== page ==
Business Series Part 1: Building a Client Base
So, you’ve done it. You’ve graduated from an event and wedding planning school and you’re ready to take the world by storm.
Well, now you go out and find yourself some clients!
How to get started
There are a few elements you’ll need before you score your first client. You’ll need to have an established business with a well laid-out plan of attack, as well as a website, social media presence, pricing strategy, not to mention a killer portfolio.
Getting your name out there
Your first few clients will be the toughest. You need to find someone who believes in your abilities even though you have very little industry experience. But, there are a few things you can do to help get your reputation out there.
Work with a charity
I love this as a wonderful way to build your portfolio. It’s also awesome PR that can really get you noticed. Find a local charity organization and see if you can somehow work together. You can offer to organize a fundraiser for a local animal shelter, a birthday party at a local retirement home, a Christmas hoopla at the local hospice… You get the idea. Be creative, and think outside the box.
Don’t be afraid to promote your efforts, either! Post a few pages on your website about your experience. Blog about it. Throw up photos of your triumphs on your social media accounts. Call up a local news agency and see if you can get a bit of coverage.
Not only will this approach make you feel great AND boost your confidence, but you may just get some paying clients from the event, and the free promotion you get will pay off in the long run.
Host a free “meet & greet”
Hopefully you have a target market in mind, right? If you’re having trouble getting clients, set up an event where you can meet your potential clients face-to-face and talk a little about your services.
People will always show up for free food & drinks. This option might cost you a bit of money but if you do it right, you’ll walk away with some new clients.
Work with the competition
Make sure you get to know other local event planners and that they know all about you. The event planning business is a competitive one, yes, however that doesn’t mean it’s cut-throat. Many event planners develop partnerships where they refer paying clients to one another.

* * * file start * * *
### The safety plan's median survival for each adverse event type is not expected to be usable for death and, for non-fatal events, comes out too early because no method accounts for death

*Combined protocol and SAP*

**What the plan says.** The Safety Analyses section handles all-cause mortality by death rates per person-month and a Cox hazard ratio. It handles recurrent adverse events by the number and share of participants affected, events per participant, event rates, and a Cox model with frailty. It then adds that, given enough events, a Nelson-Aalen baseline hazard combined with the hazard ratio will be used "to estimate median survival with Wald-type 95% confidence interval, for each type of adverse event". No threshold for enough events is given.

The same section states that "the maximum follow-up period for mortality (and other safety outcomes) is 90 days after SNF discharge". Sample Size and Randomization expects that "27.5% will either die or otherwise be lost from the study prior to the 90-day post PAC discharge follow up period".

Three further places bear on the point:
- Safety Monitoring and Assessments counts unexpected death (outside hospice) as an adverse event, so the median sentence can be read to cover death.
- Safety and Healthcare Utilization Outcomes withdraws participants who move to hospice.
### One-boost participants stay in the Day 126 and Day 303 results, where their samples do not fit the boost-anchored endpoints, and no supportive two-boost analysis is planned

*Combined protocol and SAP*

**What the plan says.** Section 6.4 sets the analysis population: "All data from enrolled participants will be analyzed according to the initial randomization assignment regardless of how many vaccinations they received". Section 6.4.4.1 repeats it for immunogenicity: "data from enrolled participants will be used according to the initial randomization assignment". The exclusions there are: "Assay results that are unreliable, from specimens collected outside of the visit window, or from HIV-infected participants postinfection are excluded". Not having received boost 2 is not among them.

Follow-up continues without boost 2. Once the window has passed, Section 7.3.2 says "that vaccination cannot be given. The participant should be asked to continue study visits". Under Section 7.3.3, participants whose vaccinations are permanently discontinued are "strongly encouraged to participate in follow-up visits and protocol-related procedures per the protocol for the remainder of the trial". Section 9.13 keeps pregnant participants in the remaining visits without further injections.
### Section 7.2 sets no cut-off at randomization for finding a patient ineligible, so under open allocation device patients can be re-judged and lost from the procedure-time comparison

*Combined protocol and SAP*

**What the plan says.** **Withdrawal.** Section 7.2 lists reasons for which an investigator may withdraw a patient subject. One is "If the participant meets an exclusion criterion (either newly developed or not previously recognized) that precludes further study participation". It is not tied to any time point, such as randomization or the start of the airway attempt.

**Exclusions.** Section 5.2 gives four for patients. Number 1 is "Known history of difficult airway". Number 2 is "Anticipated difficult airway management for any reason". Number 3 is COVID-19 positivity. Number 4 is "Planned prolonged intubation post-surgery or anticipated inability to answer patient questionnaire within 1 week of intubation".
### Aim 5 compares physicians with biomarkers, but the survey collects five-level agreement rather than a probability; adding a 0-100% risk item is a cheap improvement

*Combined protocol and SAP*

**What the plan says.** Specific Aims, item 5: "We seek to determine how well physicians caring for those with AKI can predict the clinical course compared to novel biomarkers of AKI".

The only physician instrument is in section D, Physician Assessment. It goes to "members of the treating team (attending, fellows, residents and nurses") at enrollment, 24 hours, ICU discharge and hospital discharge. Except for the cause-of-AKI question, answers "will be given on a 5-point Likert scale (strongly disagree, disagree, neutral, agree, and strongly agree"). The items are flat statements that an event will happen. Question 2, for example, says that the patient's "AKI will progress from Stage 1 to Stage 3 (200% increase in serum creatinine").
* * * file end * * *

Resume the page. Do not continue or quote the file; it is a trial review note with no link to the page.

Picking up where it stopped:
So, get your portfolio together and knock on some doors. Talk to other planners about the type of client you want to attract, and ask them about their target clientele, too. Build up a network of professionals who can send you some business and be positive references for potential clients. In return, offer them the same service: If a potential client comes to you and you don’t believe you’re the right fit, you will refer that client to them. This type of professional relationship can go a long way.
Organize a styled shoot
A styled shoot for an event is a great way to get to know vendors and other industry professionals. Talk to a few local vendors about staging an event. This will give you some awesome portfolio shots and are a great way to show potential clients what you’re capable of.
Become an industry expert
Don’t overlook the value of a good, strong website! Especially when you’re just looking to get a client or two in the door, you should be blogging at least once a week, and preferably more! Establish yourself as an industry expert and ideally as a thought leader! Potential clients will value and respect your knowledge and insight into industry topics.